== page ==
Saturday, December 31, 2011

Happy New Year

Here's a quote from Luther to ponder this New Year's Eve:

"For through much practice, I have now come to the point (God be praised) that I am just now really beginning to believe that God is the Creator of heaven an earth. Everyone now and at all times understands, has understood, and will understand this text all too well- except for myself alone and a few other poor sinners and fools, like Moses, David, Isaiah, and such people (among whom I can only boastfully place myself by saying: Nos poma natamus ["I am floating along with the other apples"] - [that is,] like horse dung among apples). These people consider God to be a man of wonders and say that His creation  is nothing but wondrous works. Yet very few see God's wondrous works, though everyone sees His creation and cannot help but grasp and feel it, as St. Paul says in Acts 17 [26:-27]. However, I, too, am one of the course fellows who do not yet comprehend His creation and (as I said), I have just begun to believe this, so that, as an old student and a doctor now almost at the end of my days, I must rightly wonder at how the people in our time know everything that the Holy Spirit knows as soon as they have so much sniffed at a book. Yet they go off on their way and see nothing of the things God does daily before our eyes, which are both terrifying and comforting. They give it no heed, as if it were all a charlatan's trick. Through Adam's sin human nature has fallen so far from God and His image- that is, from knowing Him [cf. Col. 3:10]- that we do not understand our own body and life, how wonderfully these are daily created, granted, and preserved by God. Therefore, is it any wonder if we are obstinate, stubborn, utterly blind, and [insensible] logs toward His other wondrous works, which He reveals to us in all creatures, besides our own body and life?" [LW 60:119]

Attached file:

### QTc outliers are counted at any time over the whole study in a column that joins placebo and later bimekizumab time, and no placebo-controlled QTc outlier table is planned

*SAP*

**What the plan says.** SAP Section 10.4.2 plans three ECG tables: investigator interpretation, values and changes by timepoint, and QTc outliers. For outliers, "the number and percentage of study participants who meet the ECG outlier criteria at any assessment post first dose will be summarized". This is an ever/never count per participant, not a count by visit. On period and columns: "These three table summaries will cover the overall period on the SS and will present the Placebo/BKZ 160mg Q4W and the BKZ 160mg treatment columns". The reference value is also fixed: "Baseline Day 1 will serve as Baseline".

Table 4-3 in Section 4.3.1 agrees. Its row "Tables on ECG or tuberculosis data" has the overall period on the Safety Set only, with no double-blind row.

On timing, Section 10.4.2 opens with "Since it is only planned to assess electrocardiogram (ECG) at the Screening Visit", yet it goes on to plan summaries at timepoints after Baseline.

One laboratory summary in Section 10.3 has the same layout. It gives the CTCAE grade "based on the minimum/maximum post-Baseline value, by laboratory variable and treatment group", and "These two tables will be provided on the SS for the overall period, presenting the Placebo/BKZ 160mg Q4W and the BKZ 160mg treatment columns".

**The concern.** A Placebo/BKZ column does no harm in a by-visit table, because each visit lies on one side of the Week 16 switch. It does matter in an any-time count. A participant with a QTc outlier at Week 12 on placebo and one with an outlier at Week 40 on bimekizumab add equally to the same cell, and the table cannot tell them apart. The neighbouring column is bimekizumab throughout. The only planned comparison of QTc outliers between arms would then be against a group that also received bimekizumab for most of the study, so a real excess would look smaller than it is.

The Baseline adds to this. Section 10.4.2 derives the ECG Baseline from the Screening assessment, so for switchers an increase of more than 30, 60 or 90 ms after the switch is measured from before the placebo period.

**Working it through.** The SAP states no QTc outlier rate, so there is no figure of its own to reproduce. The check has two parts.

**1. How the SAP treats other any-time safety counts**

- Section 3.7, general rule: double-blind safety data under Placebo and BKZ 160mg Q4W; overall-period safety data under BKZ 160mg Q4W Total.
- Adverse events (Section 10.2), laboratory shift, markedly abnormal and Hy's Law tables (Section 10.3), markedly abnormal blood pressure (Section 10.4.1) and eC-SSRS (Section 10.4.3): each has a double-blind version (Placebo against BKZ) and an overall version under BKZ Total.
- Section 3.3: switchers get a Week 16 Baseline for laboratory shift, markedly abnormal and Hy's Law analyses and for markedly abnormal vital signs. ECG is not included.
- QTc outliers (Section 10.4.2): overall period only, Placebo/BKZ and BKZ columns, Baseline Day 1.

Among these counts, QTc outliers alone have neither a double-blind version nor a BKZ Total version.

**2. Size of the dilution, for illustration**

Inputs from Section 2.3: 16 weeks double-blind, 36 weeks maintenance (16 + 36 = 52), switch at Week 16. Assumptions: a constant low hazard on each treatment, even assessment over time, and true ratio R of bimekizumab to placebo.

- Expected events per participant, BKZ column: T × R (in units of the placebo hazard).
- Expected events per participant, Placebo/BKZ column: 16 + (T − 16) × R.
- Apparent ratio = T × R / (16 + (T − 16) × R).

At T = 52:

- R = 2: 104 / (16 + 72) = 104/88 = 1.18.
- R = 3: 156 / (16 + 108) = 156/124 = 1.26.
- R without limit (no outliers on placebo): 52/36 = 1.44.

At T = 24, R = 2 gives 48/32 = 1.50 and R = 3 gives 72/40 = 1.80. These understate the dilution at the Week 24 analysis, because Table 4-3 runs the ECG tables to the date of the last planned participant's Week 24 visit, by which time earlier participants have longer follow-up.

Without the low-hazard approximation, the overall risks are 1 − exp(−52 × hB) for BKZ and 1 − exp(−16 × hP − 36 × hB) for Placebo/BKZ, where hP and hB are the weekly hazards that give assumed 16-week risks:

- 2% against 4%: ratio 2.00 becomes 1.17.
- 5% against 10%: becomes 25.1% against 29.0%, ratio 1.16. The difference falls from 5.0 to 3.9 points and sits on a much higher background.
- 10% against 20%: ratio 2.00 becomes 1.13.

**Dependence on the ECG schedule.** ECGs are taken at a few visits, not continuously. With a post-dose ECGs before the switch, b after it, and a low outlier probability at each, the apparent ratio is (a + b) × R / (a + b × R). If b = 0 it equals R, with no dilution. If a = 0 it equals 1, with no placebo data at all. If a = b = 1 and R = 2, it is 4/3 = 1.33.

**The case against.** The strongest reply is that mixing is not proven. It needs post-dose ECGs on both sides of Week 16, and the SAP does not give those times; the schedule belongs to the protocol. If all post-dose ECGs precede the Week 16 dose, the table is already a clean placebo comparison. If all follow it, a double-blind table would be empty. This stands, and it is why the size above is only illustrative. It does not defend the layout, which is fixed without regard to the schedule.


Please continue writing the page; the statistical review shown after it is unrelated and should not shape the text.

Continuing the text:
Martin Yee said...

Hi James,

Wish you a Happy New Year! I am really thankful for all your blogs which are so helpful.

Just asking out of curiosity - why are you still not a Lutheran when you seem to know much more about Luther and his teachings than most of us Lutherans? It really baffles me. I am not trying to be funny, but would like to hear your reservations on being a Lutheran.


Martin Yee

James Swan said...

Hi Martin,


I do check in on your blog from time to time, and I enjoy it. I've also had it linked on my sidebar for a while now.

At some point this month I may put up something in regard to your question pertaining to my reasons for not being Lutheran. I have something in draft based on Rev. McCain's recent post on the Reformed:

I'm not sure when or if I'll be posting it. Given that no one really interacted with what I posted on Cyberbrethren, I may simply just let it go.

I assume if I was a Lutheran, I'd get a lot more support from the Lutheran cyber-community. as it stands, I'm probably barely tolerated or mostly ignored. I've spent the great portion of my life not fitting in anywhere, so that my blog is a bit of a square circle makes perfect sense, at least to me.

Martin Yee said...

Hi James,